To obtain certificates, use a Certificate Authority (CA) like Let’s Encrypt or ZeroSSL. The good people behind these services allow us to generate TLS certificates for free! I’ll quote the Let’s Encrypt documentation, but the same thing applies to ZeroSSL.

Let’s Encrypt uses the ACME protocol to verify that you control a given domain name and to issue you a certificate. To get a Let’s Encrypt certificate, you’ll need to choose a piece of ACME client software to use.

There are many 3rd-party ACME clients for Let’s Encrypt. The official recommendation is to use Certbot. These clients will take care of issuing and renewing certificates automatically.

Find the one that suits you best and use it. With some clients, you can combine the certificate issuing with TLS termination and reverse proxying, e.g. Apache, Caddy, Nginx, etc.

How to handle it on my backend

Your reverse proxy is now hopefully issuing certificates, renewing them automatically, terminating TLS, and proxying requests to your backend.

But, we’re not done yet. Our application still needs to handle the request, and for that it needs to know the original domain from which the request is originating. The way we solve this is by making the proxy append the header, e.g. X-Served-For, with value of the original request’s Host.

Your application can read the value of this header and see the domain from which the request is coming from.

Based on the domain, you can handle the request differently, only serve certain data, only let certain users log in etc.

Keep in mind that if you have multiple proxies in front of your backend, e.g. a CDN or a load balancer, make sure that they don't strip out this header, or your application won't work as expected.


To achieve high availability and reliability, and to handle more traffic, use a fleet of reverse proxies behind a load balancer. Use services like AWS ECS or EBS for automated recovery in case your proxy fails, otherwise, you may be waking up in the middle of the night restarting proxies manually.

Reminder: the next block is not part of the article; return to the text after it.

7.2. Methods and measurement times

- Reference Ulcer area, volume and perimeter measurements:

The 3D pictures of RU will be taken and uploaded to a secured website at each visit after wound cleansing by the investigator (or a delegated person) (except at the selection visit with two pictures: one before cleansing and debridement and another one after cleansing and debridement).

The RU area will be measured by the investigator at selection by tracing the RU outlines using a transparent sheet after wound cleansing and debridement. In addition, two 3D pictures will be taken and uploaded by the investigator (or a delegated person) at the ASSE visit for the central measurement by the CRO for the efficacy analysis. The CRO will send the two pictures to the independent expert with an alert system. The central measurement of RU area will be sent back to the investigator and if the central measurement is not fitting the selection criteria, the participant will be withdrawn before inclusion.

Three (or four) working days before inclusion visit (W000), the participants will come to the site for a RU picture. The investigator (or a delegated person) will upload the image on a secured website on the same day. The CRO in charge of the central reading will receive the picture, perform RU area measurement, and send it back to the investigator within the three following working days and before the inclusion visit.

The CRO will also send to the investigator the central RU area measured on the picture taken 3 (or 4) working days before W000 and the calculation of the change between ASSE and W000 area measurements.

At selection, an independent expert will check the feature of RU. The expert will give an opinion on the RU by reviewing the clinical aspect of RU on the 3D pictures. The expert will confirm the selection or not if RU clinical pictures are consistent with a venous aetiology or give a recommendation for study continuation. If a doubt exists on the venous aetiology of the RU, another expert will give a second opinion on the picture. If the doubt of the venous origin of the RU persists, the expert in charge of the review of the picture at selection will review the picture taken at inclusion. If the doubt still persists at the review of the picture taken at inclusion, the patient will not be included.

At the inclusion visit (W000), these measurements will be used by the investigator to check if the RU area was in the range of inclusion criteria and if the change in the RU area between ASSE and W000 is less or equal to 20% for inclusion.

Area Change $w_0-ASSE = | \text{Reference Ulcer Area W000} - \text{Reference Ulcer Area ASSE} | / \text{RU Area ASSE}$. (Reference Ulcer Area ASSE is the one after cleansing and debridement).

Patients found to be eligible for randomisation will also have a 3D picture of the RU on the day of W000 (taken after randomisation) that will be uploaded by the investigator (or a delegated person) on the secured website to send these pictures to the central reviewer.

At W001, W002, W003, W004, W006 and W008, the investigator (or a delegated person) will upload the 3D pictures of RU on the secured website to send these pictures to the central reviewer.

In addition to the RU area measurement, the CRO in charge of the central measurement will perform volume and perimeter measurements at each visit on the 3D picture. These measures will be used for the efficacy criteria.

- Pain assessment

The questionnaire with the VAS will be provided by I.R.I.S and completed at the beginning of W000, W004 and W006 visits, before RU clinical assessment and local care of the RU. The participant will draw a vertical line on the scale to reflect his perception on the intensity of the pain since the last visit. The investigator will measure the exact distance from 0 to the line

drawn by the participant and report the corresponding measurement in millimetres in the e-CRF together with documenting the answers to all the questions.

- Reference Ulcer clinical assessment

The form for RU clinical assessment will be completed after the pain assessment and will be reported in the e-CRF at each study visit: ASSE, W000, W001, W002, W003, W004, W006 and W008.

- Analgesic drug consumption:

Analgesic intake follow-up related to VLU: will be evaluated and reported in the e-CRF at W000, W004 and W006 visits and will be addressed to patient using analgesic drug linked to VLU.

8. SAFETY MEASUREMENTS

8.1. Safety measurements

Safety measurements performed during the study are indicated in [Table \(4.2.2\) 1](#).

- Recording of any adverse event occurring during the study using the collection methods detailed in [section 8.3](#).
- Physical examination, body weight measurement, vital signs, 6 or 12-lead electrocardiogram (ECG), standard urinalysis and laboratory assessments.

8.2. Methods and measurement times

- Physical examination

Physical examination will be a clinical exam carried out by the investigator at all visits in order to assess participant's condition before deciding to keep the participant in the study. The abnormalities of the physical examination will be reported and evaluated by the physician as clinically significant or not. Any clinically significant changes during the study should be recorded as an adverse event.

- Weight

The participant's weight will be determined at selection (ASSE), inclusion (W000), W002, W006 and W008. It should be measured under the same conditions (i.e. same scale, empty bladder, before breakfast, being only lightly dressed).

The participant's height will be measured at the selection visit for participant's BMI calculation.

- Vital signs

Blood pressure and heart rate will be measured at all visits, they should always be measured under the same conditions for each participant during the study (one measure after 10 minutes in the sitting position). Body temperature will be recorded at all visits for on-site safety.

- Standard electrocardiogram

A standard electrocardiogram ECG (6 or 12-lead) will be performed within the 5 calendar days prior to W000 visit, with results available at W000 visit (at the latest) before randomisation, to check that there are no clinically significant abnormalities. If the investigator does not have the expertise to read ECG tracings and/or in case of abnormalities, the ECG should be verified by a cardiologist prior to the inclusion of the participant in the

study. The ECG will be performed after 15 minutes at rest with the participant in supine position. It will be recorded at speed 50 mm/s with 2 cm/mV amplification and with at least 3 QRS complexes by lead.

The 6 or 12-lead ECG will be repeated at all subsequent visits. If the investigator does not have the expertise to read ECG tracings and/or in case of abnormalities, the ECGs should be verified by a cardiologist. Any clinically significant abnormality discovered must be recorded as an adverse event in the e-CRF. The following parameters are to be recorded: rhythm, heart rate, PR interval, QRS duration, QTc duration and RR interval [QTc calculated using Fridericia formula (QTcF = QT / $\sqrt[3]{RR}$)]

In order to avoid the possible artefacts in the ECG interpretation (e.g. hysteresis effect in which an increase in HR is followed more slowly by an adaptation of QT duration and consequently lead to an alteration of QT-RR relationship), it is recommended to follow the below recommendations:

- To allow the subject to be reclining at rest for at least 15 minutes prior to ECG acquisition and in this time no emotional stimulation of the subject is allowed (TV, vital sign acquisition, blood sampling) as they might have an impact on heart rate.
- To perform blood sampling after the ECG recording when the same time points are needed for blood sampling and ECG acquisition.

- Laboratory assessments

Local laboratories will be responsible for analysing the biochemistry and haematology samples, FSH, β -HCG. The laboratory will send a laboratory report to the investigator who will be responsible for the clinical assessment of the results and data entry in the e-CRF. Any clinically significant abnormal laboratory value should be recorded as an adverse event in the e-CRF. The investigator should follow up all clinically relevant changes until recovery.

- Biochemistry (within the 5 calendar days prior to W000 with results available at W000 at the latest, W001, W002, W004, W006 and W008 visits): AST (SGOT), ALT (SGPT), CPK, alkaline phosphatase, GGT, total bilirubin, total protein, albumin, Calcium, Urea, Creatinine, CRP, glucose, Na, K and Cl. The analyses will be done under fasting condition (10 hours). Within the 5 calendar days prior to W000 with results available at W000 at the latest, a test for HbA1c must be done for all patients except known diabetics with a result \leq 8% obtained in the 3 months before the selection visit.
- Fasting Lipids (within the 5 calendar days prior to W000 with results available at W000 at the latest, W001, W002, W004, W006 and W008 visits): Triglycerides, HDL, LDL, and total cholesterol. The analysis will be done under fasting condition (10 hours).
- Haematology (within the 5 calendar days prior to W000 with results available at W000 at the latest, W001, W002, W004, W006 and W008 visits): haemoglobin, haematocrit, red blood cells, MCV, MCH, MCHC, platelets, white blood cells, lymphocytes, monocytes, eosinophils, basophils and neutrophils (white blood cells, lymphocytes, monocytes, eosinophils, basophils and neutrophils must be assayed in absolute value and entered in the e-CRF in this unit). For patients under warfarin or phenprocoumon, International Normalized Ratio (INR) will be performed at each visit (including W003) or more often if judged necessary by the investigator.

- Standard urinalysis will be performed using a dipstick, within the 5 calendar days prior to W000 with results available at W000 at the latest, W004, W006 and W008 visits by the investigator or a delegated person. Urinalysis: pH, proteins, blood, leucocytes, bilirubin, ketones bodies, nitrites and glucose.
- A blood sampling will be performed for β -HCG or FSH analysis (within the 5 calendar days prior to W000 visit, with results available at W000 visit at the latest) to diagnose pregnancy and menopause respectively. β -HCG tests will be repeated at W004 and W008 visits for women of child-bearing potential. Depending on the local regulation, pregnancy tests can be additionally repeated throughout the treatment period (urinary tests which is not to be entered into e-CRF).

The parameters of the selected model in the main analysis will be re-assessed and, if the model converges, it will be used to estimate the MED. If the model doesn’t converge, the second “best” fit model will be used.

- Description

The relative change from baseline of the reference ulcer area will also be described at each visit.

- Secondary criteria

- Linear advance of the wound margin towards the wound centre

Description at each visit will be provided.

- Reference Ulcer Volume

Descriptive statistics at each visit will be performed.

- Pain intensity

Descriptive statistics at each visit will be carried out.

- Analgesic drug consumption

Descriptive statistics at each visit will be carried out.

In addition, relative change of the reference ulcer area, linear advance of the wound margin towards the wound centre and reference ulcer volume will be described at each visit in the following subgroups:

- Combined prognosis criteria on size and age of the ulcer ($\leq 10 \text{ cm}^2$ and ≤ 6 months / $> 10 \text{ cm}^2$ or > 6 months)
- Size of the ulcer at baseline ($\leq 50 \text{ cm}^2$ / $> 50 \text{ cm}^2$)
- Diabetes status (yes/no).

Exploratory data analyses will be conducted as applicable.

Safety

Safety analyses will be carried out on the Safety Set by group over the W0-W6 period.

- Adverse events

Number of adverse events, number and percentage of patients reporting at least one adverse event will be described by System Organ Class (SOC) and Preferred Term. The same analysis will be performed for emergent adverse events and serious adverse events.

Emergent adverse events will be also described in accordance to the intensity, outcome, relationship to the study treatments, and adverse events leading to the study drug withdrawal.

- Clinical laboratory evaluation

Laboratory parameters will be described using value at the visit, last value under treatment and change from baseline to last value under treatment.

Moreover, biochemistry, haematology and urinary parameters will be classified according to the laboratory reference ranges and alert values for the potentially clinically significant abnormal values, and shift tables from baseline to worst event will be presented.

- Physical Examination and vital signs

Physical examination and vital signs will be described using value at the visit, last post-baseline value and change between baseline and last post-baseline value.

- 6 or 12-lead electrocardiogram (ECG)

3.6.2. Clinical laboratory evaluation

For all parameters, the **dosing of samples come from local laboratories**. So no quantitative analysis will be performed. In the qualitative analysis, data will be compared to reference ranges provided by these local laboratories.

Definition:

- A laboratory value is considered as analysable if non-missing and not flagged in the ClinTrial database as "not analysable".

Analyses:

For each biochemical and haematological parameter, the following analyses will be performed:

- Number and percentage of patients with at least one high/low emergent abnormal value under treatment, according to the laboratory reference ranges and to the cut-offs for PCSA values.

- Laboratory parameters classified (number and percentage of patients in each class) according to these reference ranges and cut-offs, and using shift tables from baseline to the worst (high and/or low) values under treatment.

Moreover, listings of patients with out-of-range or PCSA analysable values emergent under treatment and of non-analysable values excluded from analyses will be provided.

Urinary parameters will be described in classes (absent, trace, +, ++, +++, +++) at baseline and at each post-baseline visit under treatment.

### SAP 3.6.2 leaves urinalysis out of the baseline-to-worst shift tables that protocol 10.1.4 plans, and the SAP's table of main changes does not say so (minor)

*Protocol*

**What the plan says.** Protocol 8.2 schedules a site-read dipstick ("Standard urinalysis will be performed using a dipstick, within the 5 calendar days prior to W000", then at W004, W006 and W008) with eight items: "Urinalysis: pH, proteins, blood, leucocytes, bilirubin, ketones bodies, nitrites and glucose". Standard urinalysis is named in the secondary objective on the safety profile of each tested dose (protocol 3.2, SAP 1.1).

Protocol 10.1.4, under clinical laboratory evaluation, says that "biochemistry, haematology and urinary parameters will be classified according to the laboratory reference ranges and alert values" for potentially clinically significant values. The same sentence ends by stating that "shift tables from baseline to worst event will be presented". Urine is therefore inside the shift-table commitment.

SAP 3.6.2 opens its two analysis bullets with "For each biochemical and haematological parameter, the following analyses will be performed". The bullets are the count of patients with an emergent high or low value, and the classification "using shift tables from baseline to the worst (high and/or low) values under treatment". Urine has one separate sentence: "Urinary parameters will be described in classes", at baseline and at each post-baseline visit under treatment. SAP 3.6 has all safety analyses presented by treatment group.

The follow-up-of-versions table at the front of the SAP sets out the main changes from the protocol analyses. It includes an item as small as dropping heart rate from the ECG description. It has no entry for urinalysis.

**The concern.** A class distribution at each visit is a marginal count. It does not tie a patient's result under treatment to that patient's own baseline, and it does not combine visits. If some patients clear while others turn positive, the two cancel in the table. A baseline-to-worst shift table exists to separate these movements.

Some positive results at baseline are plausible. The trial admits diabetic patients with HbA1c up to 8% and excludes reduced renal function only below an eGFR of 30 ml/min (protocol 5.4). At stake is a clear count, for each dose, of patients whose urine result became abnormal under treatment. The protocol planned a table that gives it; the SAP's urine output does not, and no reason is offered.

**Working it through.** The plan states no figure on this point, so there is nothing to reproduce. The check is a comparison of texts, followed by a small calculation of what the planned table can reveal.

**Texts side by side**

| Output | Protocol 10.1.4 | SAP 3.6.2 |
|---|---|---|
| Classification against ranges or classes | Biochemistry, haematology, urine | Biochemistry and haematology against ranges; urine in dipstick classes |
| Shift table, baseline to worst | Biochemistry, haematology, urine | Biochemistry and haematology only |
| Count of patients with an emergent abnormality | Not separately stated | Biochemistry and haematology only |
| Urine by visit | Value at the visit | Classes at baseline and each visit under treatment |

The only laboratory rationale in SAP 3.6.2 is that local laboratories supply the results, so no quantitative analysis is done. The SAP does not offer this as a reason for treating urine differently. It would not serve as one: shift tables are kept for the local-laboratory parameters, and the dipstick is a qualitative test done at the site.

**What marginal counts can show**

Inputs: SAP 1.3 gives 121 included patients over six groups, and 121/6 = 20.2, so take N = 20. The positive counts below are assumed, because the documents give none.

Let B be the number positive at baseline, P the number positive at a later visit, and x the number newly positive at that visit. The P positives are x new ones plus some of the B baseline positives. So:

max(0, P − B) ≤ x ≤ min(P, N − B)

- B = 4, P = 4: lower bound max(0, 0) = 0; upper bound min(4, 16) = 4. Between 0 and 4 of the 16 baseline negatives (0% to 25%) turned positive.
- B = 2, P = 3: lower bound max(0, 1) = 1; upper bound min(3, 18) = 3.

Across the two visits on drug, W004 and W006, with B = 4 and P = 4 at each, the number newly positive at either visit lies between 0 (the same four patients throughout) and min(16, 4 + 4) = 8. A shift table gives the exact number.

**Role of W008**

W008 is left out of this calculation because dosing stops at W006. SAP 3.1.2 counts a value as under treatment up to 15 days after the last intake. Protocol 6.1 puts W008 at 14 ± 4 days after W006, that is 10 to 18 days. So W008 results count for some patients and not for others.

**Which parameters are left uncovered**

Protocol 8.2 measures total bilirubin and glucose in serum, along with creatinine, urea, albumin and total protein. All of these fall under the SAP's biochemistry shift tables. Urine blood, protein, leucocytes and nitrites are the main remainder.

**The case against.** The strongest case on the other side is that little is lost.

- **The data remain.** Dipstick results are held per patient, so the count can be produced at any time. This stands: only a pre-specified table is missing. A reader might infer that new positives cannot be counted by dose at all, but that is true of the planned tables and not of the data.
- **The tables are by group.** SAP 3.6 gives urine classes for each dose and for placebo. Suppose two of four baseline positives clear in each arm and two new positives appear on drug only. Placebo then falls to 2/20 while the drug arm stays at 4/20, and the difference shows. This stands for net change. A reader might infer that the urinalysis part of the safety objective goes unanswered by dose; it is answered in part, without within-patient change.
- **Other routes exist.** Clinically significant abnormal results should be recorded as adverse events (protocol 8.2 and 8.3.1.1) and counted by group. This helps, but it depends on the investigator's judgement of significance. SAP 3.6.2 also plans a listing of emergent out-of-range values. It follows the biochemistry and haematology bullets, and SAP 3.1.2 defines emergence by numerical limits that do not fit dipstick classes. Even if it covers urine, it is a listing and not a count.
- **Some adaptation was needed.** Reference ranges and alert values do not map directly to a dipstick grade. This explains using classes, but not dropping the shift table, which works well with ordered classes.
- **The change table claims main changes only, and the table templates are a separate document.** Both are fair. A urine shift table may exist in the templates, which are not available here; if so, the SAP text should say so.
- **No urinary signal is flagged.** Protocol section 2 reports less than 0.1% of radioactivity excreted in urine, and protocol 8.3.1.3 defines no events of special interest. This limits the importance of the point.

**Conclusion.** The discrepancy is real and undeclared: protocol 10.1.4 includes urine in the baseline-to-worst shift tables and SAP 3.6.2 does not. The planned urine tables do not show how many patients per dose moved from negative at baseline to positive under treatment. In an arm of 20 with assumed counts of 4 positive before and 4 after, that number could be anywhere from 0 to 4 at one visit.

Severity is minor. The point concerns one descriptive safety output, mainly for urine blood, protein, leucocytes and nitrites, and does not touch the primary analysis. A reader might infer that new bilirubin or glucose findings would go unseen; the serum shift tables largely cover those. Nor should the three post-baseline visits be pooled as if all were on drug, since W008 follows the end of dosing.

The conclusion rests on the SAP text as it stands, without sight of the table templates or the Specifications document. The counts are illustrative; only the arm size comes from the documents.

If you want us to handle all of this complexity for you, check out Your SaaS could be running on custom domains in less than 10 minutes.


In this post, we learned about all the different parts necessary to implement custom domains feature for an application. We did a high-level overview of DNS, CNAME vs A records, generating and renewing certificates, reverse proxying requests to your application, and handling the requests for different domains.

In the next posts, I'll dig into parts of this system in more detail. I will cover how to exactly do the reverse proxying, how to issue and renew certificates, how to config etc.

I'll also dig into different services that can be used to implement custom domains like Heroku, Render, Cloudflare, etc. and the pros and cons of each service.

I'll show even more approaches to solving this problem, some of which are very interesting and weren't possible to implement until recently thanks to the new DNS standards and providers.

If you want to simplify custom domain integration for your SaaS customers, try today.

Stay tuned, and until next time!

Do you have any questions?

Contact me via Twitter at @dragocrnjac, via email at, or at via the chat widget.

If you're looking for a done-for-you custom domains solution to save time and money, check out We offer a bunch of options from providing the custom domains service to deploying the custom domains service in your own cloud — AWS, Google Cloud, Azure etc.